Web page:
Thinking about a career in construction?

Be part of something big.

Choose a career in building and construction and you’ll be part of one of the biggest contributors to the QLD economy. With new buildings, new bridges, new houses and renovation opportunities, there’s never been a better time to join this ever-growing industry.

The industry is the perfect place to build your career and there’s so much to like. You can:

  • Learn on the job, not just in the classroom
  • Earn while you learn with an apprenticeship or traineeship (with no HECS debt!)
  • Feel a sense of achievement watching plans come to life as you build something
  • Benefit from heaps of different career pathways – choose from over 70 job types and maybe even have your own small business one day
  • Enjoy a change of scenery – different job sites mean no staring at the same walls week after week
  • Stay in demand – we’ll always need houses, buildings, roads and bridges.

What is VET?

VET stands for Vocational Education and Training, which is an education pathway that’s focused on gaining practical skills and providing you with a nationally-recognised qualification, ranging from a Certificate I to Certificate IV, to a Diploma, Advanced Diploma, Graduate Diploma and Graduate Certificate.

A VET course is similar to a university degree in that you spend a chunk of your time getting qualified for a real-world career, but it’s generally shorter, less theoretical and more hands-on, and more work-focused. You can complete a VET course at TAFE or another registered training organisation (RTO).

Some quick info:

  • VET is the best way to get practical skills that lead to nationally recognised qualifications and real jobs
  • anyone over the age of 13 can become an apprentice or trainee
  • apprenticeships and traineeships involve both on and off-the-job training with an employer and through a Registered Training Organisation (RTO)
  • an apprenticeship or traineeship can take between 2 and 4 years to complete – but because it is a competency based system you progress as you become competent (skilled and knowledgeable) and completing a pre-vocational or pre-apprenticeship course can reduce the time of your apprenticeship or traineeship.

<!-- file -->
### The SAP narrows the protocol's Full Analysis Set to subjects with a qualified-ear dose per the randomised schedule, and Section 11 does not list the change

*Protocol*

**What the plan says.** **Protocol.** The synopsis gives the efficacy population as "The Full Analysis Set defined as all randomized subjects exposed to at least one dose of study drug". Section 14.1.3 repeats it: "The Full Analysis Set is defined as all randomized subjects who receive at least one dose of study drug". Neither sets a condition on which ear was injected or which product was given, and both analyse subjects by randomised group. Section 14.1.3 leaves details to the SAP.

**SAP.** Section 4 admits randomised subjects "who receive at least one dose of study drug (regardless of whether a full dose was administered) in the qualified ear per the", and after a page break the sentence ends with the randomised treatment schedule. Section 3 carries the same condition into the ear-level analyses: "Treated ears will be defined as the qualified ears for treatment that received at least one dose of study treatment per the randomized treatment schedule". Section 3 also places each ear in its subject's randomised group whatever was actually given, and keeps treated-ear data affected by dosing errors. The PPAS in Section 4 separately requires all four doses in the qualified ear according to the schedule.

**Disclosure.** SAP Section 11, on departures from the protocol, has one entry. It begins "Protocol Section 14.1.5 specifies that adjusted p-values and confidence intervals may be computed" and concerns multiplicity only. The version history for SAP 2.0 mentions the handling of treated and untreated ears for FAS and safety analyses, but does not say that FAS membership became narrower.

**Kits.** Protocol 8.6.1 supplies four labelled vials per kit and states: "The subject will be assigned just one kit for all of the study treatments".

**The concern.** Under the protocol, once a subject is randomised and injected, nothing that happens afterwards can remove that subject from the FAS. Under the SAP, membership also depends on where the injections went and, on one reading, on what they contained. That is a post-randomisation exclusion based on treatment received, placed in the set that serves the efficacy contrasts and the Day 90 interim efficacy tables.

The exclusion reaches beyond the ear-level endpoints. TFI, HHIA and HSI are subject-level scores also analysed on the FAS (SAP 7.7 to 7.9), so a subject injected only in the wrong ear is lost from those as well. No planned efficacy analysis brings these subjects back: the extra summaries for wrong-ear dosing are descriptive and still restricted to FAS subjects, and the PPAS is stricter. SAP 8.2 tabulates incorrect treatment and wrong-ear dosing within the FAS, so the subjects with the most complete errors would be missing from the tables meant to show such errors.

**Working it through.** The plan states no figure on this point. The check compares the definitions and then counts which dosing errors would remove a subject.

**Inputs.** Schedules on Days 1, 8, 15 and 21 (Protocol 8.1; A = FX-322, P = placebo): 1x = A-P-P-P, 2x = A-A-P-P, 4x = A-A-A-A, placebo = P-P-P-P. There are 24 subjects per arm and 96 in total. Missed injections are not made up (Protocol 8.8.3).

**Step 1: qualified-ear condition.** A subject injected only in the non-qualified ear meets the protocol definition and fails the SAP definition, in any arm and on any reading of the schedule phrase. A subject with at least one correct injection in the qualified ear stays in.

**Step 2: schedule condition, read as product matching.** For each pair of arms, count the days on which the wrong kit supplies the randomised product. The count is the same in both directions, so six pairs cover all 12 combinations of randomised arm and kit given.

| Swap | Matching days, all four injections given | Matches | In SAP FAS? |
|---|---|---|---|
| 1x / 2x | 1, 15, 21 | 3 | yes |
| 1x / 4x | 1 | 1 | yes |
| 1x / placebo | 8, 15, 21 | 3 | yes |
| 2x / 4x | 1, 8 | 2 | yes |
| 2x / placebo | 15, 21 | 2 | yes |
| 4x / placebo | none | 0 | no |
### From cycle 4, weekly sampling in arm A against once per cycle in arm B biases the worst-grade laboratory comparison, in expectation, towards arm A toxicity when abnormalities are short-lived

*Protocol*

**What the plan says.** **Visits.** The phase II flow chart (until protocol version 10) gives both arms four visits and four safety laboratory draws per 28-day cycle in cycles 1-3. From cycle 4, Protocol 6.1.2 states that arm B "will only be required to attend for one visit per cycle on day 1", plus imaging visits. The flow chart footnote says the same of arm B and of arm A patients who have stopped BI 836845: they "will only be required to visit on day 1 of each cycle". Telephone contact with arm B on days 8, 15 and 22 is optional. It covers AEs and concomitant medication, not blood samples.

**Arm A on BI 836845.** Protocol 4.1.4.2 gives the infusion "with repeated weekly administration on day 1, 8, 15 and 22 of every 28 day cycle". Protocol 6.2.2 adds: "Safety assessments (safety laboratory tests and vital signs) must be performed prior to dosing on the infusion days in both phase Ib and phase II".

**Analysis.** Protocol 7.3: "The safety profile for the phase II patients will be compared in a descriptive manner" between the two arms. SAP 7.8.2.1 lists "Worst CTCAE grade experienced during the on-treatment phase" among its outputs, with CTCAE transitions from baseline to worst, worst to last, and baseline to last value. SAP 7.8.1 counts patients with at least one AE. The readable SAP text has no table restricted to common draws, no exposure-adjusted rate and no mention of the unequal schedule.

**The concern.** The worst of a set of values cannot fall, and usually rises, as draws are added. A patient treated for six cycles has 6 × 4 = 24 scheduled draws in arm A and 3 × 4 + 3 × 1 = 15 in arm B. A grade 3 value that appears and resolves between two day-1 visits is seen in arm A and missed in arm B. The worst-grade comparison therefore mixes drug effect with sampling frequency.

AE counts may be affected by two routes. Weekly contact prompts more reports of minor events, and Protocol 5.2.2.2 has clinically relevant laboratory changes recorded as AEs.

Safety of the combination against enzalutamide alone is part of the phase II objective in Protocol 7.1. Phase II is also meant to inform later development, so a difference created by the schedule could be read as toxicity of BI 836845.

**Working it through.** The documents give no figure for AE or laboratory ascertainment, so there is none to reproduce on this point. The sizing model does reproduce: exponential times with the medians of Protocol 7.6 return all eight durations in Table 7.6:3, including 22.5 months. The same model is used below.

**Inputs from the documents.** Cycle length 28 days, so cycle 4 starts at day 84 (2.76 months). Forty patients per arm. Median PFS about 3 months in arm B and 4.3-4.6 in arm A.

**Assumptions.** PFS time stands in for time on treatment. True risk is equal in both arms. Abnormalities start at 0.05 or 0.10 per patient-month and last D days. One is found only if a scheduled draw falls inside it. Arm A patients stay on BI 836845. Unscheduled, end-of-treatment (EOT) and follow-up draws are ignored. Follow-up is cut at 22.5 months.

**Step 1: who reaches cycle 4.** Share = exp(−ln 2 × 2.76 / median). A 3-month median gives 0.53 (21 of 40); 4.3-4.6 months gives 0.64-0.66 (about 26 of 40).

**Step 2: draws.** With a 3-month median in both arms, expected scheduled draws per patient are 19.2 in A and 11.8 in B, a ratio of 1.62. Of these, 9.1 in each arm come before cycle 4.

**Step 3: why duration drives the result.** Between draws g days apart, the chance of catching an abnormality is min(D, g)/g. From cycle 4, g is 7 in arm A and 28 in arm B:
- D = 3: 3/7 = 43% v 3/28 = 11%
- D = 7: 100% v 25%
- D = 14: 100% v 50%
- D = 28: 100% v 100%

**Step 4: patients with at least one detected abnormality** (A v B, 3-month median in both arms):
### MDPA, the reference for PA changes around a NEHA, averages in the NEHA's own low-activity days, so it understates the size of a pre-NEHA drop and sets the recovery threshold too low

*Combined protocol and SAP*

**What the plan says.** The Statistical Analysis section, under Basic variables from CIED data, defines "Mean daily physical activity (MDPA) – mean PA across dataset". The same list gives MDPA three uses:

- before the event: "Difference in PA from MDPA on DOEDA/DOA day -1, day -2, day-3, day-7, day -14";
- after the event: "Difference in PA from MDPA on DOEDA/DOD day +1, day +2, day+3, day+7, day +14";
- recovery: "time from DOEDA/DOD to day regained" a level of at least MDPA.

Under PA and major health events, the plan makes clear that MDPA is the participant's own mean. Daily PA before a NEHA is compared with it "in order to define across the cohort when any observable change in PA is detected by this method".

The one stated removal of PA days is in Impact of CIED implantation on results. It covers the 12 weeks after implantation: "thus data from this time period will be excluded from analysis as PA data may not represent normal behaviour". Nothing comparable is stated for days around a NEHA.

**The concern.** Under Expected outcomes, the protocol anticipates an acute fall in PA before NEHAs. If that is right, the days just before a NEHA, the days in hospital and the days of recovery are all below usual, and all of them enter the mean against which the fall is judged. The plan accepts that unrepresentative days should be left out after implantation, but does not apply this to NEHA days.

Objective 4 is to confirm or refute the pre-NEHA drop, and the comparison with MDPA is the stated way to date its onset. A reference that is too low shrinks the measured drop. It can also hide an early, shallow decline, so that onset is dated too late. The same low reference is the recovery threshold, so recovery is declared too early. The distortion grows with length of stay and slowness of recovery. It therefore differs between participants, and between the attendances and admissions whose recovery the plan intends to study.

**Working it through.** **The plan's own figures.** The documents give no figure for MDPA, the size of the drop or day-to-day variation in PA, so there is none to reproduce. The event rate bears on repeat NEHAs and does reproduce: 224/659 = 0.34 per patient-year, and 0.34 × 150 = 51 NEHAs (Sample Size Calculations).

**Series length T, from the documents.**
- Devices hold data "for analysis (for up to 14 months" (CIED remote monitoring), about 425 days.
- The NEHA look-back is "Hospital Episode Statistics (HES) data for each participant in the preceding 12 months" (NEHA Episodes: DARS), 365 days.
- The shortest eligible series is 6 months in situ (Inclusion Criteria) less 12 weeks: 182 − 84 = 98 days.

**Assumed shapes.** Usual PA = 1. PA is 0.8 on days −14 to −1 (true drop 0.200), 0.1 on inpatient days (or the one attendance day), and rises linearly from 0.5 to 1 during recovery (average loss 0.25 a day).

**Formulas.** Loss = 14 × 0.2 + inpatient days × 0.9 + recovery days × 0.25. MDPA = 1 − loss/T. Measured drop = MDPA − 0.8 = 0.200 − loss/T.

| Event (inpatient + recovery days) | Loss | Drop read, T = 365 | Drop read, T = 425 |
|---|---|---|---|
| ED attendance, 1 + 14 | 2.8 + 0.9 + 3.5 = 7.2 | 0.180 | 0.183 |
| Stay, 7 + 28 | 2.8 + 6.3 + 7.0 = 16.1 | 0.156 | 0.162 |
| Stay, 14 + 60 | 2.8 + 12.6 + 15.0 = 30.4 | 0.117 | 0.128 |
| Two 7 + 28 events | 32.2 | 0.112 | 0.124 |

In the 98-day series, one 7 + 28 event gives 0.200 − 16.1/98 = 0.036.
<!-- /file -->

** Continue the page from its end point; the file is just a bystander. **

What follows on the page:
Still at school? Choosing between uni and VET

There’s a lot to consider when choosing a career and it’s easy to feel overwhelmed by the choices —and the pressure to make the right one.

Over half of all high school students haven’t decided what to do after finishing school. While uni is right for some people, it’s not for everyone, so find the path that’s right for you. To find your right path, choose something you’re passionate about and can succeed at.

Did you know?

  1. 62% of uni students have considered dropping out and 1 in 5 university students drop out in their first year^
  2. 1 in 3 university students fail to complete their degrees within 6 years^
  3. 4.7 average years it takes uni grads to find full time employment^

Myth: VET graduates earn low wages

Reality: 1 in 3 people think that the gap between uni and VET grads is more than $20,000. The reality is that the median full time income for a VET grad is $56,000 which is just above the median uni grad wage of $54,000.

Myth: VET graduates have trouble finding work

Reality: As university enrolments increase, the rate of grads in full-time employment continues to fall and is currently at 69% (the lowest in three decades) while the grad employment rate of VET students who train as part of a trade apprenticeship is as high as 92%.

Learn more

How do you start an apprenticeship or traineeship?

Another great thing about the industry is that almost anyone can get a start – and there’s no saying where you might finish. Some of our major construction companies are run by past apprentices.

  • If you’re still in school talk to your school’s VET co-ordinator about programs available to you in years 10-12 and the option of a school-based apprenticeship or traineeship (SAT)
  • If you’re out of school, the first step (after deciding which apprenticeship to do!) is finding an employer to take you on. The best way to do this is through word-of-mouth: asking people you know if they know of anyone looking to take on an apprentice
  • The Queensland Government’s website has heaps of helpful tips and details of Apprenticeships Info – a help centre for all things apprenticeship and traineeship.

^After the Atar: Understanding how Gen Z transition into further education and employment

#Perceptions are not reality: myths realities & the critical role of vocational education & training in Australia, May 2017